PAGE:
A faith that was deep and often deeply personal. A faith they refused to share with anyone; even their own children, even their own spouses! Perhaps even a faith of silence and quiet rejection.
And we think of our faith in such personal terms. Always. We do.
But faith is about relationship. It’s at least about one relationship: our relationship with GOD. And the many ways we see GOD. And Jesus elsewhere reminds us that the greatest commandment is loving GOD and loving neighbors as ourselves. There’s nothing personal about love. It’s a relationship thing. It’s an intimate affair. It is a struggle to be honest with other people. That’s where faith is.
The Sermon on the Mount
This gospel passage is from chapter 6 of Matthew, putting it in the middle of the Sermon on the Mount. If we’re talking about keeping our faith secret here, where does Jesus begin the sermon? What is at the beginning of Matthew chapter 5?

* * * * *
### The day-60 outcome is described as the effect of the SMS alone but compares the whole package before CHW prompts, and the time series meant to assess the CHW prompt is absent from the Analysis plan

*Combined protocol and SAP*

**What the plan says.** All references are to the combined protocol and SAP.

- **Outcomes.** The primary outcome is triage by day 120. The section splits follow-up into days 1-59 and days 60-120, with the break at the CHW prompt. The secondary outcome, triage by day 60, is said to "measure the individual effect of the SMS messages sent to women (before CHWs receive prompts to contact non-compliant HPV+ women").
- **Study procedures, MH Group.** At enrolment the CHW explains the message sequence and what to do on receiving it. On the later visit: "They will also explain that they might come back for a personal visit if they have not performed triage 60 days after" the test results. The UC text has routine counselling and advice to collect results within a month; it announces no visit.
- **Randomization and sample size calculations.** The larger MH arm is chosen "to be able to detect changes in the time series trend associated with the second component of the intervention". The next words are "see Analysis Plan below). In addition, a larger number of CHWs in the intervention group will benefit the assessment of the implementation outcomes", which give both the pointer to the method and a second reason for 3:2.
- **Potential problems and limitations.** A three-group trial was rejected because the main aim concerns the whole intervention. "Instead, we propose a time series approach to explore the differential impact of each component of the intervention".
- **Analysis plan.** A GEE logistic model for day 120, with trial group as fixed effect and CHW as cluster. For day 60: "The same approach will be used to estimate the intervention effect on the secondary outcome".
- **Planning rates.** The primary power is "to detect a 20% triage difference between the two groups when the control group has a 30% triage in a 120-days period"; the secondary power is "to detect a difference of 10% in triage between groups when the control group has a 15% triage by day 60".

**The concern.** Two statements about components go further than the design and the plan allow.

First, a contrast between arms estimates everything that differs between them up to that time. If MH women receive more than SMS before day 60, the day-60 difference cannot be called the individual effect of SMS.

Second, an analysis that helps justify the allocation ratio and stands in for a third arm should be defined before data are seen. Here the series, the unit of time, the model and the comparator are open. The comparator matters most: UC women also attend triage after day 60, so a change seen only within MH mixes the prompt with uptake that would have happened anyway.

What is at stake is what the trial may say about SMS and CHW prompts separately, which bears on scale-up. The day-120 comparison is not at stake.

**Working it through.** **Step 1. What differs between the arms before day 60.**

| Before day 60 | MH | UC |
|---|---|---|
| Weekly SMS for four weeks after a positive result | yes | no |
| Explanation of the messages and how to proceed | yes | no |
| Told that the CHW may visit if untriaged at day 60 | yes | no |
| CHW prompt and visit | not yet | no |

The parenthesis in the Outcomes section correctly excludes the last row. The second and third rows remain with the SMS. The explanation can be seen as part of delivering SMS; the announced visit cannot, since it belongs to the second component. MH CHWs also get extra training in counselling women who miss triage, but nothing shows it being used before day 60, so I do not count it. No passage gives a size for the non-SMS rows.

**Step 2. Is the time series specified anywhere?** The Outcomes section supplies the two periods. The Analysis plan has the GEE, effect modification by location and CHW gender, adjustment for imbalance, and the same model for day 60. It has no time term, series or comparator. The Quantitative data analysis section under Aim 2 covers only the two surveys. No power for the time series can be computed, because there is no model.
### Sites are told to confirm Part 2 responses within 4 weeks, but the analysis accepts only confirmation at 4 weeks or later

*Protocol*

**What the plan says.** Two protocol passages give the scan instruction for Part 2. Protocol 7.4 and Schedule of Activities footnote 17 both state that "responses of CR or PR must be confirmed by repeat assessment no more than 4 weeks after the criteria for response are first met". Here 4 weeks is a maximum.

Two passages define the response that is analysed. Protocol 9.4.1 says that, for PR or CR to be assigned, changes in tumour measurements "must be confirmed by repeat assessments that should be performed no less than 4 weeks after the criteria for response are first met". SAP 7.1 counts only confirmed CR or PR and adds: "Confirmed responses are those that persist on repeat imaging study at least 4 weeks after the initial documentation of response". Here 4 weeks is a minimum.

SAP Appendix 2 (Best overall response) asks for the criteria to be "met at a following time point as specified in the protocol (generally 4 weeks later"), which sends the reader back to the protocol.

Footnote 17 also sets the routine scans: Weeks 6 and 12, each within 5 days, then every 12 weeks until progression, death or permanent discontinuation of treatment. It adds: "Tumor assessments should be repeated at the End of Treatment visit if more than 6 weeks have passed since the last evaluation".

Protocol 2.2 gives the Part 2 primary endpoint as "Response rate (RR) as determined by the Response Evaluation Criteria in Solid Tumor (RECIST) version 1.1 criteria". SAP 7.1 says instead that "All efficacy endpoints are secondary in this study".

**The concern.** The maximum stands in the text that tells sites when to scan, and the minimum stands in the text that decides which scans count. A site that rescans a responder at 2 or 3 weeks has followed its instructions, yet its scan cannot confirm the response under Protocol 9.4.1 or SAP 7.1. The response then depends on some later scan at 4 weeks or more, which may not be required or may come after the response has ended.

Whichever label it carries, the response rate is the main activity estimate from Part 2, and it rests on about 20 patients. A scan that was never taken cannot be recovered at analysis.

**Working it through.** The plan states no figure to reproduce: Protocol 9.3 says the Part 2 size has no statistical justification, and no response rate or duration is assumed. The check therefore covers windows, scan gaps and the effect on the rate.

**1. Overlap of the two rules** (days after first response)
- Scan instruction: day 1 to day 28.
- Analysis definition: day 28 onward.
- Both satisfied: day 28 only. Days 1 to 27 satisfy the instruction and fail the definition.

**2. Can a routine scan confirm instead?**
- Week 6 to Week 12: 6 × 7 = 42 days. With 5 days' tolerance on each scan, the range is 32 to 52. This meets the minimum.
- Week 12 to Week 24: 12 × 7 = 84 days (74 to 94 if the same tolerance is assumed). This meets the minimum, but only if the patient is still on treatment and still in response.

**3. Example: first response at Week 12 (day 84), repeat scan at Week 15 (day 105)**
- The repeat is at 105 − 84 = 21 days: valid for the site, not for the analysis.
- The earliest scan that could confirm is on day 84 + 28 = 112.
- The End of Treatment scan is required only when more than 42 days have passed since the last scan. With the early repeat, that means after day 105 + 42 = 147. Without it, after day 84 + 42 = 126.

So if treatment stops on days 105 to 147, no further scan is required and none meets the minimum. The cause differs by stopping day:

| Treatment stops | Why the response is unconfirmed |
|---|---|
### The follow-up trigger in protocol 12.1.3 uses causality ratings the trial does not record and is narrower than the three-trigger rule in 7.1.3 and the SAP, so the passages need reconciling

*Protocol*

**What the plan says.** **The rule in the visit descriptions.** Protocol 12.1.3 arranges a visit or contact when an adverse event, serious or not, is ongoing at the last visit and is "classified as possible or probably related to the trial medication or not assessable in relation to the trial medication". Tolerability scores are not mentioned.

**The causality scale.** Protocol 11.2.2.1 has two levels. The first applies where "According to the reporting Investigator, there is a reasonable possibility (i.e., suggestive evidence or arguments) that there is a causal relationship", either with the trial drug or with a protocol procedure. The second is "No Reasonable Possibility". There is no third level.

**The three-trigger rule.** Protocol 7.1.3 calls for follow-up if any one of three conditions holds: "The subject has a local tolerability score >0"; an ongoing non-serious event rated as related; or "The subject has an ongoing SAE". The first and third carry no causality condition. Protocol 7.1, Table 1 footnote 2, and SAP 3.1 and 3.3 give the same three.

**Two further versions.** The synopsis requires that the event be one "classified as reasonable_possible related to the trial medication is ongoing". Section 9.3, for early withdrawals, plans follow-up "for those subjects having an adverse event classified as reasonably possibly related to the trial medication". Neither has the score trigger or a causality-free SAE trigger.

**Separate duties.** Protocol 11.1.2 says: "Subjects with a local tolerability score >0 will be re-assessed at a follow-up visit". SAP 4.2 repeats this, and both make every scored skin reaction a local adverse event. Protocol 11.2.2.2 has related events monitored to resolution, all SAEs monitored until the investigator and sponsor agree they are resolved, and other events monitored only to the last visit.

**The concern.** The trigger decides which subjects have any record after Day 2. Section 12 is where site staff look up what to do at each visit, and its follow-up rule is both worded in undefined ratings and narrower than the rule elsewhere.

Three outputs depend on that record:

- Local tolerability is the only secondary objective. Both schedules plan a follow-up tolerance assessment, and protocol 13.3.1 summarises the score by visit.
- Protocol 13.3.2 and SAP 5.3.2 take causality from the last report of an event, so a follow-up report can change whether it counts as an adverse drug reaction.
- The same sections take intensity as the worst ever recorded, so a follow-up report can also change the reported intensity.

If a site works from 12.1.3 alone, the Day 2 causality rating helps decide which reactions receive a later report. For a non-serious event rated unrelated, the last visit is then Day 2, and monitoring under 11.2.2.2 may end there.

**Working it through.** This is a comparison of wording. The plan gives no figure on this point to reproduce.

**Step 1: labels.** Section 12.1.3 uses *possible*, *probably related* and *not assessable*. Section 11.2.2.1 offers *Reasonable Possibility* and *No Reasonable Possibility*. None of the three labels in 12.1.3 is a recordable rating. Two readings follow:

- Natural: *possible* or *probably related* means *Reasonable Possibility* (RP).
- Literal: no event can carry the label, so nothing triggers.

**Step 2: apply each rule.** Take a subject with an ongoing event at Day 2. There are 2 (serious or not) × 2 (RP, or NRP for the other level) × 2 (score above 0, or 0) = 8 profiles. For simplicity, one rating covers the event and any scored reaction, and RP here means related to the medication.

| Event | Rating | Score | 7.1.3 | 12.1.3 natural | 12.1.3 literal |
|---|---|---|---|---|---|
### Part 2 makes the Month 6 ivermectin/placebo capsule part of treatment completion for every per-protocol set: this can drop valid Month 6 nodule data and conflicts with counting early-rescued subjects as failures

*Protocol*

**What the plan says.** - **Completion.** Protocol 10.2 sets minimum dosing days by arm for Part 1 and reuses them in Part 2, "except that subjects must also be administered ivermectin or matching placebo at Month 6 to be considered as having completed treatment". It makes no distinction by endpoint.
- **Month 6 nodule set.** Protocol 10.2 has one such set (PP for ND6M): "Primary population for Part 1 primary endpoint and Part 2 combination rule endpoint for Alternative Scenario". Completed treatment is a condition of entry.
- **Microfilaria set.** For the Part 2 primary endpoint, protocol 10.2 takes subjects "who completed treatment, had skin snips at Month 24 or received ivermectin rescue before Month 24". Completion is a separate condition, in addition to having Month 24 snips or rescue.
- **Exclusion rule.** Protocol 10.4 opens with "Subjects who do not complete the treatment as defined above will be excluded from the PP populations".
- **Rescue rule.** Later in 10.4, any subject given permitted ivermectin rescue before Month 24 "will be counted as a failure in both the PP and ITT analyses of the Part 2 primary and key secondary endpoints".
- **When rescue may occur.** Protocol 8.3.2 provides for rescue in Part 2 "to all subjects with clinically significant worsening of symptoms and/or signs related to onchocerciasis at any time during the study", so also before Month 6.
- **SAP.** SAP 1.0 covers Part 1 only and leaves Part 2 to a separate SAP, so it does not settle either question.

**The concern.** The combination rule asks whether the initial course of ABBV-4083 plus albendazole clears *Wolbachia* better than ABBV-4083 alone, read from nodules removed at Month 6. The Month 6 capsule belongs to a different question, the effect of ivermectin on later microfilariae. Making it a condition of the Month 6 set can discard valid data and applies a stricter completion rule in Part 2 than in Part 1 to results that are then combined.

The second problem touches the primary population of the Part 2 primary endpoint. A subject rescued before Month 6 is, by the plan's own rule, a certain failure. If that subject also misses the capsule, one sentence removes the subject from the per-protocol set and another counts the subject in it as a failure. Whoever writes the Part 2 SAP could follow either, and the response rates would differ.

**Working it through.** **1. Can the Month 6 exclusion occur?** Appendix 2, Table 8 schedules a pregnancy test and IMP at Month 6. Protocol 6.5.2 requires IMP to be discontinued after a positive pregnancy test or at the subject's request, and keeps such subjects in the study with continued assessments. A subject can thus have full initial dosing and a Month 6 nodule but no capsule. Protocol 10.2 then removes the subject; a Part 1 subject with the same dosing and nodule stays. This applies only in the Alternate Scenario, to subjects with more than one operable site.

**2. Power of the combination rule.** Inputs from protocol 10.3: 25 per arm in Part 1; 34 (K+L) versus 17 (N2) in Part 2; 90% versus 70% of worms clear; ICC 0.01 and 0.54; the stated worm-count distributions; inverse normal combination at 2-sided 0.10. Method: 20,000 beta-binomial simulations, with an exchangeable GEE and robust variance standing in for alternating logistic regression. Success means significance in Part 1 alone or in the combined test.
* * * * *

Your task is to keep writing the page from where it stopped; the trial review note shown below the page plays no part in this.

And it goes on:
Blessed are the poor in spirit…Blessed are those who mourn…Blessed are the meek…Blessed are those who hunger and thirst for righteousness…Blessed are the merciful <Action! That’s not secret!>…Blessed are the pure in heart….Blessed are the peacemakers <standing between warring parties, jumping into the breach and rejecting war, there’s nothing secret about peacemaking.>…Blessed are those who are persecuted for righteousness’ sake…Blessed are you when people revile you and persecute you and utter all kinds of evil against you falsely on my account.
Then Jesus keeps going, talking about the law and the way it is really fulfilled. He talks about anger and hatred and adultery and marriage and violence, overturning your hopes for retaliation and justification. He pushes past your expectation of feeling good about hurting someone else. It’s never OK to cause someone else to sin.
He ends the chapter, chapter 5, right before today’s passage, with a talk about love. He says